Anxious kids often can’t explain how they’re feeling, so they’ll act out instead. We talk how to help anxious kids settle their “glitter brain” with Dr. Lisa Damour, author of Under Pressure: Confronting the Epidemic of Stress and Anxiety in Girls.
Anxiety is a natural response to stress. Sometimes it’s even useful, like when it alerts us to danger. But when anxiety grips our children, they often don’t (can’t) explain how they’re feeling, and their inner turmoil can take over.
As psychotherapist Lynn Lyons explains:
Anxiety is a normal part of growing, changing and learning. But worry and anxiety can also become powerful and restrictive, disrupting families in ways that lead to avoidance, missed school, outbursts, conflict, and often depression if left untreated.
In this episode we discusscoping strategies for all ages and stageshow anxiety in children can be easy to missthe negative behaviors anxious kids might exhibit why letting our kids avoid anxiety-causing situations is counterproductivehow anxiety "lives in the future”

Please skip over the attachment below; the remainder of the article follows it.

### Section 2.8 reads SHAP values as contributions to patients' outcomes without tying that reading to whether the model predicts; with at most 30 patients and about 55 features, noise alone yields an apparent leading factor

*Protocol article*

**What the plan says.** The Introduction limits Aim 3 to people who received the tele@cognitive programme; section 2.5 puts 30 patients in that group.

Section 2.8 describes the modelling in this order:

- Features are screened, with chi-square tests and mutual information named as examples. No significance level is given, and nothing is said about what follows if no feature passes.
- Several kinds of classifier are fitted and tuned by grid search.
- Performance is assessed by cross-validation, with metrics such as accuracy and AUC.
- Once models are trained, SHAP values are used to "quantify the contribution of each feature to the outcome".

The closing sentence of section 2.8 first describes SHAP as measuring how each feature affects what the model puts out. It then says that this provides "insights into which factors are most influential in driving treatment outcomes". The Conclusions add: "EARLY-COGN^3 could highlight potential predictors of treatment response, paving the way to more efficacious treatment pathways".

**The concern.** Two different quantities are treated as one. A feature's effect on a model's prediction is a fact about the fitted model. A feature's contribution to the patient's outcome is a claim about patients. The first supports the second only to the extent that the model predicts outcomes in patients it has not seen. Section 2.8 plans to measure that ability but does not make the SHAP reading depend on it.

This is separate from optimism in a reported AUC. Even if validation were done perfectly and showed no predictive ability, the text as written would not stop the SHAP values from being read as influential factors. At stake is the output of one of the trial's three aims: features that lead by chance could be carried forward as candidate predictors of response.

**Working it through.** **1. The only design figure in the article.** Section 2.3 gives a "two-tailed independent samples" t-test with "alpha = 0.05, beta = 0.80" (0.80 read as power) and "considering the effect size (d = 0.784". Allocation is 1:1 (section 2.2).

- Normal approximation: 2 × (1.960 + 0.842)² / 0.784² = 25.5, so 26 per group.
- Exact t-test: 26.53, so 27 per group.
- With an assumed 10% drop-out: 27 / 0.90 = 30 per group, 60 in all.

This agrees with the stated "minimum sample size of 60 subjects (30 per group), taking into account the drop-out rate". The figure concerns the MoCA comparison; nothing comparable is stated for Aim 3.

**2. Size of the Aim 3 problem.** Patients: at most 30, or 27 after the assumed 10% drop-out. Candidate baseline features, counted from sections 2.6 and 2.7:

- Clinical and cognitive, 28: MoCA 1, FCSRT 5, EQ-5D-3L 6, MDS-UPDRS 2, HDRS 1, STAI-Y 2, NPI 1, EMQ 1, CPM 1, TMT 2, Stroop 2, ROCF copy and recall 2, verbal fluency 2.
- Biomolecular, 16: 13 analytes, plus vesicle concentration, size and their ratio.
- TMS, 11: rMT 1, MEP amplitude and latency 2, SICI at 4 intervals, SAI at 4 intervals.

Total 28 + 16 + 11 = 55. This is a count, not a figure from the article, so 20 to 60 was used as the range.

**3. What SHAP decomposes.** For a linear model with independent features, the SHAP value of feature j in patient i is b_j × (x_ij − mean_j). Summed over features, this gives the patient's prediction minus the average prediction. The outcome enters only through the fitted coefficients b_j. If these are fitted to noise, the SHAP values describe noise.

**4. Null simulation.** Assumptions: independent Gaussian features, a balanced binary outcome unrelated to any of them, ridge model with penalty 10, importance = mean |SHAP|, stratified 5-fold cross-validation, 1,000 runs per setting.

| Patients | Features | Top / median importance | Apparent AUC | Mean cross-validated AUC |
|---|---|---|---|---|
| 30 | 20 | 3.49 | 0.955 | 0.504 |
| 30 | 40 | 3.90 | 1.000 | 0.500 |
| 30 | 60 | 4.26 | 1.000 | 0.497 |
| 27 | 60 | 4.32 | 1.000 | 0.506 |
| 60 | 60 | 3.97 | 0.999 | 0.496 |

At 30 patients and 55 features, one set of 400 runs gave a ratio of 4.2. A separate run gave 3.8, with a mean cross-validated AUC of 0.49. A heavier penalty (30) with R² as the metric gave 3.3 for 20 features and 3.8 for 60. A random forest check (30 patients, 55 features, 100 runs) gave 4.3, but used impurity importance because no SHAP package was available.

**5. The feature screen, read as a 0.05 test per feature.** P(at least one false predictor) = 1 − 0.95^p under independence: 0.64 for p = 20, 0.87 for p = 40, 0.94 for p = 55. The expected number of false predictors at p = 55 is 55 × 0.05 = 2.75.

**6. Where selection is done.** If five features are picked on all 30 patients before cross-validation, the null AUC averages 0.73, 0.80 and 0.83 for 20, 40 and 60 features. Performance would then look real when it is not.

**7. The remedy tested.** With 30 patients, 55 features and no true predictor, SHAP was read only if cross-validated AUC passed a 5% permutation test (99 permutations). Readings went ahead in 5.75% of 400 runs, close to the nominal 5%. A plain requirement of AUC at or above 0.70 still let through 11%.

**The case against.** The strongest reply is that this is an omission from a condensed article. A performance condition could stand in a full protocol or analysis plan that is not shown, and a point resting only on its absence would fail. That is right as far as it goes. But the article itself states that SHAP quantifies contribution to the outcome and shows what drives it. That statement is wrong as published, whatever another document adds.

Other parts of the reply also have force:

We also interview Dr. Lisa Damour about her new book Under Pressure: Confronting the Epidemic of Stress and Anxiety in Girls. Dr. Damour’s book is full of empathetic insight and useful takeaways for helping our anxious daughters (and sons). We discuss how to help anxious kids "settle their glitter" and how to use our own moments of stress and anxiety as opportunities for modeling.
Here’s links to other research and writing discussed in this episode:
Lindsay Holmes for Huffington Post Life: 10 Things People Get Wrong About Anxiety
Liz Matheis for anxiety.org: Identifying Signs of Anxiety in Children
Metropolitan CBT: About Anxiety
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